Inspiring the next generation is not just a UK problem

1 min read

Teaching electronics is a continuing issue – a 'hot potato' which spans from getting young people interested in the technology to producing graduates with the skills necessary for them to make meaningful contributions when they get a job.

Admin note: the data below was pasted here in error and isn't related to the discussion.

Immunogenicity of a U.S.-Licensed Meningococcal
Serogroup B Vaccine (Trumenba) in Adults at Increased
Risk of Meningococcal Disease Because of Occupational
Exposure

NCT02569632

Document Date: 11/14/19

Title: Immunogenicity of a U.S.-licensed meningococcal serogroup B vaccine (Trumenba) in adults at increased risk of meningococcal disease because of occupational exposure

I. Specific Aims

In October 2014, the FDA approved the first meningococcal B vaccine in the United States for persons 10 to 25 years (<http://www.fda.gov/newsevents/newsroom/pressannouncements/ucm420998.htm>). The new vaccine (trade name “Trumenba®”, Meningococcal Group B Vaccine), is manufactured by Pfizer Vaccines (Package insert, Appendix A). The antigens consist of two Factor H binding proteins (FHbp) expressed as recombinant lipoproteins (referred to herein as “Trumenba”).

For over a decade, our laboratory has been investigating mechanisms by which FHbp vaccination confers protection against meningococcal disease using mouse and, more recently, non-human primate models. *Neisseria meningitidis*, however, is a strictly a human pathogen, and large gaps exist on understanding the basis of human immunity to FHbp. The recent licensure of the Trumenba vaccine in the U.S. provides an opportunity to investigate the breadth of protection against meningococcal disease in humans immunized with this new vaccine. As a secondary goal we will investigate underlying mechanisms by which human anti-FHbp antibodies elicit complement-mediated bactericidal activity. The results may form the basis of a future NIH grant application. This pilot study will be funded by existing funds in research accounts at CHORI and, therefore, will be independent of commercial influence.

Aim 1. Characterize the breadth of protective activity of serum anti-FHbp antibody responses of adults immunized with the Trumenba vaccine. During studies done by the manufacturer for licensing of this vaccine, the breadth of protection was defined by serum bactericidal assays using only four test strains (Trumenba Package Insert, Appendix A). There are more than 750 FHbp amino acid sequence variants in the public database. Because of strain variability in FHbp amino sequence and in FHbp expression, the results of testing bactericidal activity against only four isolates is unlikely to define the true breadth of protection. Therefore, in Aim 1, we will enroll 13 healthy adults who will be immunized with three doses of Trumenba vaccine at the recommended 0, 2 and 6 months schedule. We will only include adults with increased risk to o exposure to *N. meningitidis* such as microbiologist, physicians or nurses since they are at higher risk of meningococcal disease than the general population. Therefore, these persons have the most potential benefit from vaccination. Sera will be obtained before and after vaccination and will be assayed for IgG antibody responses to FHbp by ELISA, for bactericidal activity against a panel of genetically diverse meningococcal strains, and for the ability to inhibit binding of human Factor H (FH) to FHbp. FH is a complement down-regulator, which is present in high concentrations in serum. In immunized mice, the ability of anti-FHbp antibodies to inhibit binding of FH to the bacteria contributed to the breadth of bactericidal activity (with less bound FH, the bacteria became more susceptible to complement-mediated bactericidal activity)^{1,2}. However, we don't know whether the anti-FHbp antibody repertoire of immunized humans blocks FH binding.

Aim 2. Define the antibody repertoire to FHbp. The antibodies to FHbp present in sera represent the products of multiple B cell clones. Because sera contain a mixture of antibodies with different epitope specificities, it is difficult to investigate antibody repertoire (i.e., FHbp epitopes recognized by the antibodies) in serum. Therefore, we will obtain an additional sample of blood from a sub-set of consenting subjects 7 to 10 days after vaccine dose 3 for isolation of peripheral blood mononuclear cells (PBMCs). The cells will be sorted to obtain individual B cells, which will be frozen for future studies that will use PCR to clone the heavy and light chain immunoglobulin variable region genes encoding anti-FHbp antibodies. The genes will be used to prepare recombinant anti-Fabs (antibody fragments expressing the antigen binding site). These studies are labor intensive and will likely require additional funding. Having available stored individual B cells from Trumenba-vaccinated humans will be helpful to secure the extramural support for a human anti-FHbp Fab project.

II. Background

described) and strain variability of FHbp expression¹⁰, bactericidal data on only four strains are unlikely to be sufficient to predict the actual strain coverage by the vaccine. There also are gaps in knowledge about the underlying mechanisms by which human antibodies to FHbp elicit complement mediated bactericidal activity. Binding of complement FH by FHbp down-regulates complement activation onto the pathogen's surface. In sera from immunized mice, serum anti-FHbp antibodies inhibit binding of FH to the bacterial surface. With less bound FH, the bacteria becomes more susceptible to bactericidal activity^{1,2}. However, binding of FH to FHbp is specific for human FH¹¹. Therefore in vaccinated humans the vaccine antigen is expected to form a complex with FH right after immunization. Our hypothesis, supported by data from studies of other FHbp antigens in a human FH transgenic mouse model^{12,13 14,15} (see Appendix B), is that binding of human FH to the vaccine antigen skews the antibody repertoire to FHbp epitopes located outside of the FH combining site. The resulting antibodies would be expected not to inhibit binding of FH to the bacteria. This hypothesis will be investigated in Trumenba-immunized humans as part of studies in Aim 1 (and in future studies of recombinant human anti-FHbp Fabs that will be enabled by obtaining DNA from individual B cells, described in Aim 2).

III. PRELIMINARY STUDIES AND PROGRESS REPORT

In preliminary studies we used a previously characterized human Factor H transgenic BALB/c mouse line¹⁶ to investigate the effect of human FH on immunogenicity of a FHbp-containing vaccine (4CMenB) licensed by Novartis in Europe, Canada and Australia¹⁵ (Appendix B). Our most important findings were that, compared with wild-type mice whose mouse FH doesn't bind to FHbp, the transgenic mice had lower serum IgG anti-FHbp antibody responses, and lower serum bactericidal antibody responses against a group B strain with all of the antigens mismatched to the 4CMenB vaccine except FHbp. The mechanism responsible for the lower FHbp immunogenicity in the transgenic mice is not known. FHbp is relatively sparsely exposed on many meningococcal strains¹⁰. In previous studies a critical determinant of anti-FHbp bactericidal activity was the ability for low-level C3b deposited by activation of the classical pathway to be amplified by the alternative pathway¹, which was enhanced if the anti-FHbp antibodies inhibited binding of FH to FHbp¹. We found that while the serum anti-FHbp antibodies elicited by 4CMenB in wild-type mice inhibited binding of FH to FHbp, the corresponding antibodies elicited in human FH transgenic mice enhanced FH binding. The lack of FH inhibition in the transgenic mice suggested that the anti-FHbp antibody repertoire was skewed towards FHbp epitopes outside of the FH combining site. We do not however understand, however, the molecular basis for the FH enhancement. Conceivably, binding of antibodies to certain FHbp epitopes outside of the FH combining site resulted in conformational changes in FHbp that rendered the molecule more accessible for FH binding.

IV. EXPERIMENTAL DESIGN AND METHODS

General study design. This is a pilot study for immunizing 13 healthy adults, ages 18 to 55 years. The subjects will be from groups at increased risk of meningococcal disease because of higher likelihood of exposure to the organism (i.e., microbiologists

There has been much debate on the issue in the UK, but it's interesting to find out that European employers hold broadly similar views. Teaching microelectronics was the topic of a panel debate at the recent Cadence Live event in Munich. While the scene was set by Professor Franco Maloberti from the University of Pavia, industry contributions came from a number of sources. Understandably, they all had similar requirements of academia. Rainer Schmidt-Rudloff, head of university relations for Infineon, described what the company sees as the ideal young engineer. "They are patient, open minded, responsible and team players," he said. "They have insight and confidence and can present complex topics, even to those with different backgrounds; for example, when investment is necessary." The other panellists agreed; universities need to produce more rounded graduates. But only one identified where efforts to generate more electronics engineers should be focused and that was Robert Bosch Zentrum's Jurgen Scheible. "We need more people who want to know how [electronic devices] work," he implored. "This has to be addressed in schools in order to make kids curious." In one respect, it's comforting to know that Germany faces the same issues as the UK. However, it also highlights the growing challenges facing the electronics industry in attracting the next generation of engineers.